On August 29, 2023, the U.S. Court of Appeals for the First Circuit gave an encouraging sign to employers seeking to protect their customer lists from use or disclosure by former employees. In Allstate Insurance Company v. Fougere, the Court held that a customer list containing some publicly-accessible information was a protectable trade secret under both state and federal law.
The case involves two former Allstate exclusive agents who allegedly failed to return all confidential business information to Allstate upon their termination. The employees had signed exclusive agency agreements with Allstate, which contained an express requirement that they return all confidential information to Allstate when their employment relationship ended. In the lawsuit, Allstate contends that the employees breached this agreement to return confidential information in part by retaining spreadsheets that contained a list of customers along with detailed identifying information and data about the history of their relationship with Allstate. The District Court held that these spreadsheets constituted Allstate’s confidential trade secret information and granted summary judgment accordingly. The former employees appealed that decision to the U.S. Court of Appeals for the First Circuit.
The First Circuit affirmed the District Court’s decision that the customer lists qualified as trade secrets. The Court reasoned that “the inclusion of some information in compilations which could have been obtained from public sources does not mean the compilations were not trade secrets… when it would have been immensely difficult to collect and compile it in the form in which it appeared in the compilation.” Although much of the information was technically in the public domain, as a practical matter “it would be difficult, if not impossible, to develop the spreadsheets” independently. Thus, the trade secret value lies not in the content of any one piece of information, but rather in the effort Allstate made to compile, organize, and maintain the customer lists.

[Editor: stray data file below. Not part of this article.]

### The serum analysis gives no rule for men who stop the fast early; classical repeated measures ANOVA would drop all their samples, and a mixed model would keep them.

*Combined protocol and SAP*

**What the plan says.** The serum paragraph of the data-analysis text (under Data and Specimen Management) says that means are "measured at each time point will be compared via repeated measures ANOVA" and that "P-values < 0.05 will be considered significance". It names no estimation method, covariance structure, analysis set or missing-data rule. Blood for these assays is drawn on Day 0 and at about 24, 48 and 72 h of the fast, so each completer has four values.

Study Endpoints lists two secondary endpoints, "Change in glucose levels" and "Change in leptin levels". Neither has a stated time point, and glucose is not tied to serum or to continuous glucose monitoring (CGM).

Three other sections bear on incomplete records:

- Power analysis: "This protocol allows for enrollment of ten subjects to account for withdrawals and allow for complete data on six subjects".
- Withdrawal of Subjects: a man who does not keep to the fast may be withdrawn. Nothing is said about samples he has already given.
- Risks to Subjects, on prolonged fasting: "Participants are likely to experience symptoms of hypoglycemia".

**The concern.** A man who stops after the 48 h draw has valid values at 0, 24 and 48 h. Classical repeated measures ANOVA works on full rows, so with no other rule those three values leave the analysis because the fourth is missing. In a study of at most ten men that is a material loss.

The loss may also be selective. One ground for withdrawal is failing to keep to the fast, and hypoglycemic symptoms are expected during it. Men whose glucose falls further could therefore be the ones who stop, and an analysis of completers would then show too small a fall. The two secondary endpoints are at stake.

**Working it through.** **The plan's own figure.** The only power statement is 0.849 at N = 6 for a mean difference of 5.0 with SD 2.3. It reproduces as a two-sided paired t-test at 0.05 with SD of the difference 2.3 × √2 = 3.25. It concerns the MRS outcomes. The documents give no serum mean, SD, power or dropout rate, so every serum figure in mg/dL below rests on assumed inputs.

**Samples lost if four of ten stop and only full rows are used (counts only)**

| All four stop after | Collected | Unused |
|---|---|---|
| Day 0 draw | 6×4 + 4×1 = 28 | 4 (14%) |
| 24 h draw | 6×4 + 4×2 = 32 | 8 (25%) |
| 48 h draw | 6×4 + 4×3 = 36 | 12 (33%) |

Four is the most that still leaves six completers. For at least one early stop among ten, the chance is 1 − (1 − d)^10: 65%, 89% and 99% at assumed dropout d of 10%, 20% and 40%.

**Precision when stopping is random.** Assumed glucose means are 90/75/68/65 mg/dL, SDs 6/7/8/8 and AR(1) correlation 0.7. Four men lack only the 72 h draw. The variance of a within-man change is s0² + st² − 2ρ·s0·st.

This expansive view of what qualifies as a trade secret should be reassuring to employers concerned about protecting sensitive databases, spreadsheets, and other compilations from misappropriation by former employees. Even if much of the information is public, the effort put into the creation and maintenance of the material can create a protectable trade secret under state and federal law.